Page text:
5. The user checks their email and clicks the link. The user's browser is taken to a registration page on your web site. This page receives a "hash" request parameter which is used to complete the registration process (below).
  6. The web site user fills in any additional information they need to supply. They click submit.
  7. Your application code calls Cloud CMS to update the registration object (if needed).
  8. Your application code calls Cloud CMS to confirm the registration and passes along the any password and payment information.
  9. Cloud CMS creates a new user and optionally creates a new tenant complete and billing confirmation for the new user.

API Methods

Below we cover step-by-step how to use the API methods to complete a registration flow. For technical details on using the API, please see:
Public Application Services API

Create and Update a Registration

The method calls to create and update a registration are perhaps the most intensive in that they allow you to specify quite a lot of fields. The two methods you want to use are:

POST /pub/applications/{applicationId}/registrations/create
POST /pub/applications/{applicationId}/registrations/{registrationId}/update

In both cases, you need to specify the ID of your Application instance in the path to the method. For the case of an existing registration, you also need to provide the ID of your existing registration instance.

The body of your POST should contain the JSON of the properties to be applied. For a simple user registration, you can do something like this:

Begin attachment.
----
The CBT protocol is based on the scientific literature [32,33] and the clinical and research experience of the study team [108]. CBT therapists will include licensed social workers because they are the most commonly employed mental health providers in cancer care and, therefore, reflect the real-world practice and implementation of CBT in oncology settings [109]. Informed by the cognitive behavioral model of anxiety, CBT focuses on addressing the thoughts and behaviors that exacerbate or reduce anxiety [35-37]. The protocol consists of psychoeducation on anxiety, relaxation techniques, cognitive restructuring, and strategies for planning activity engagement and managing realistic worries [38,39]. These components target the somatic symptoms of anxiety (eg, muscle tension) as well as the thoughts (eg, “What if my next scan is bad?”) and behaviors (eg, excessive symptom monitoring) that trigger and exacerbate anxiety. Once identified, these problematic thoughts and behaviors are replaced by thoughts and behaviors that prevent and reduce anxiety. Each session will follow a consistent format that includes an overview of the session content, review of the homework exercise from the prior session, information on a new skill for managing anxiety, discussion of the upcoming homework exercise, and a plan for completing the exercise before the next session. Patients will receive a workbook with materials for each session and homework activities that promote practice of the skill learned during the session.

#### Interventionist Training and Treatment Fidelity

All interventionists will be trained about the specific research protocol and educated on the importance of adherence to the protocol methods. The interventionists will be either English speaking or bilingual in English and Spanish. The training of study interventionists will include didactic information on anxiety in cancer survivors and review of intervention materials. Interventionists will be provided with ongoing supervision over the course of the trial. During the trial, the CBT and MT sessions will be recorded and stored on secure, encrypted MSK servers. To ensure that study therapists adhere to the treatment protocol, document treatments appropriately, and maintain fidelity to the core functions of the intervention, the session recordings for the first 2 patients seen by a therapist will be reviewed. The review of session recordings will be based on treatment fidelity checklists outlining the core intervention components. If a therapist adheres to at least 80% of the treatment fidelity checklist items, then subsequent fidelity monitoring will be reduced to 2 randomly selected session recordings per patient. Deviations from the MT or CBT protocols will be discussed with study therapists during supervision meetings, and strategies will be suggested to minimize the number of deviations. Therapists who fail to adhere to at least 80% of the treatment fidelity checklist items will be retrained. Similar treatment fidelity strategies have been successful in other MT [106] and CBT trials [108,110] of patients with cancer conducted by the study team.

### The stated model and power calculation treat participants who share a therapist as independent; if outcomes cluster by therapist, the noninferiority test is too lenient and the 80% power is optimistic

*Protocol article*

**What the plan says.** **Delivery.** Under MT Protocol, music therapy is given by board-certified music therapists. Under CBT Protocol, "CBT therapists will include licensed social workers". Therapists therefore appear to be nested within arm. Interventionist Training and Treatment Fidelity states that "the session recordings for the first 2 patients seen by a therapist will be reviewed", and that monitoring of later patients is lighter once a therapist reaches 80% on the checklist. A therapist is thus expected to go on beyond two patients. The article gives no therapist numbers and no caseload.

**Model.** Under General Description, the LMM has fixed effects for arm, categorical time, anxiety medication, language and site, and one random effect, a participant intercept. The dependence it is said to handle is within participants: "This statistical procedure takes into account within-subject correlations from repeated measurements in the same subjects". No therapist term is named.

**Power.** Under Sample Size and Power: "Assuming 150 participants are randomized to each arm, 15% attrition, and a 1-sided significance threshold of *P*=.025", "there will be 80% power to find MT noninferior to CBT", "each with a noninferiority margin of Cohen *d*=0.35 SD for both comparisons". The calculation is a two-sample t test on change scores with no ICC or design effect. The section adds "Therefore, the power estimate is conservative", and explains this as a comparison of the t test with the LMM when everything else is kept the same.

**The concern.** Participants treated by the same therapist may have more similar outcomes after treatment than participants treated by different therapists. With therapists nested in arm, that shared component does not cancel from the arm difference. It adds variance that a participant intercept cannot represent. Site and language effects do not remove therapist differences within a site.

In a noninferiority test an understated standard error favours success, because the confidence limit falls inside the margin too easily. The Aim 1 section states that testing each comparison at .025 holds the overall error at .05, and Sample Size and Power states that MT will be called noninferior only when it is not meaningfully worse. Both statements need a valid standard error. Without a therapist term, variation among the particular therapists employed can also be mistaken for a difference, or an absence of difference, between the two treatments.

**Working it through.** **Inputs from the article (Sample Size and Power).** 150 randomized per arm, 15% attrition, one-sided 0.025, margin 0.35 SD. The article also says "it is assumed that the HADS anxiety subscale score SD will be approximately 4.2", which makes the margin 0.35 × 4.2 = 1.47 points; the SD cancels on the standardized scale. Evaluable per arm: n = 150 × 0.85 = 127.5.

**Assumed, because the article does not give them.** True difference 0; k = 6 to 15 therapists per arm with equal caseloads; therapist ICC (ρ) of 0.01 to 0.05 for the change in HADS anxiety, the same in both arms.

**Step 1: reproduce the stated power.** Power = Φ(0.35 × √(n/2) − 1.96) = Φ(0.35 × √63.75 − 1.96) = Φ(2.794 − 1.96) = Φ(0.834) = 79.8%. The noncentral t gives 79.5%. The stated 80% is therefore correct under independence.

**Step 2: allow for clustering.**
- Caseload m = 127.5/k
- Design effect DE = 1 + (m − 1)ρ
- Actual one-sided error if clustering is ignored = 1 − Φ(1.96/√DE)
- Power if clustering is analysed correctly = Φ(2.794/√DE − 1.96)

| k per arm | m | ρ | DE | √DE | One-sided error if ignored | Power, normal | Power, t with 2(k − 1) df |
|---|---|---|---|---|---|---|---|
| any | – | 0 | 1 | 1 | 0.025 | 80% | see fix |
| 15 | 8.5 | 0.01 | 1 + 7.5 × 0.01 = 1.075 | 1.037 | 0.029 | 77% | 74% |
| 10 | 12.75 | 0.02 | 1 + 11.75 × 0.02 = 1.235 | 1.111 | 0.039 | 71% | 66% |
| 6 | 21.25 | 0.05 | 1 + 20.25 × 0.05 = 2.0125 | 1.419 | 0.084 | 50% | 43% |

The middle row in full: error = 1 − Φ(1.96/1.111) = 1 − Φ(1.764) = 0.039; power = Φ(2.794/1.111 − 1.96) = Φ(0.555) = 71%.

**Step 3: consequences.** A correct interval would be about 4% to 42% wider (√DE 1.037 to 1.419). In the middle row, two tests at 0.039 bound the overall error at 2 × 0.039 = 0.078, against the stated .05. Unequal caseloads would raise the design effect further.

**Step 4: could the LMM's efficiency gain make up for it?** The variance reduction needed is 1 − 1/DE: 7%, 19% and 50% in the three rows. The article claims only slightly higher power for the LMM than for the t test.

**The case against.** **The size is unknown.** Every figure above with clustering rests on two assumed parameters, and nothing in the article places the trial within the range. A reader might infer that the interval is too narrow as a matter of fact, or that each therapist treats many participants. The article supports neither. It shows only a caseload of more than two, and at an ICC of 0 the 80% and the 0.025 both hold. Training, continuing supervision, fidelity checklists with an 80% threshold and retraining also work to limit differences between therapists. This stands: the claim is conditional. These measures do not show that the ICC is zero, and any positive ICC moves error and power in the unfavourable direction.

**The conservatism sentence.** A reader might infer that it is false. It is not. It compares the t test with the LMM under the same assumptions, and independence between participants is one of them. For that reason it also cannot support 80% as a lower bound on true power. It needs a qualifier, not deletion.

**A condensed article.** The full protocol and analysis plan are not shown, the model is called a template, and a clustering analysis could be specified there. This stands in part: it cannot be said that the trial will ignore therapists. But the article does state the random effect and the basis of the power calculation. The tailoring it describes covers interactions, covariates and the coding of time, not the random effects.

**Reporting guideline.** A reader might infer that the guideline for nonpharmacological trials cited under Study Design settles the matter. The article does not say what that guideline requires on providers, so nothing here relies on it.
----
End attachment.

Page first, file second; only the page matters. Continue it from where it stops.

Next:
{
    "userEmail": "joe@joe.com",
    "userName": "joe",
    "userProperties": { // optional
        "firstName": "Joe",
        "lastName": "Smith"
    },
    "emails": {
        "confirmation": {
            "body": "<a href='http://website.com/registration.html?hash=${hash}'>Click me</a>",
            "from": "webmaster@website.com"
        },
        "welcome": {
            "body": "Welcome to the web site!  You have successfully registered.",
            "from": "webmaster@website.com"
        }
    }
}

Here is an example of using some straightforward jQuery to create a registration:

// the application
var applicationId = "GUID1";

// create the registration
$.ajax({
    "type": "POST",
    "dataType": "json",
    "processData": false,
    "url": "/pub/applications/" + applicationId + "/registrations/create",
    "data": {
        "userEmail": "joe@joe.com",
        "userName": "joe",
        "userProperties": {
            "firstName": "Joe",
            "lastName": "Smith"
        },
        "emails": {
            "confirmation": {
                "body": "<a href='http://website.com/registration.html?hash=${hash}'>Click me</a>",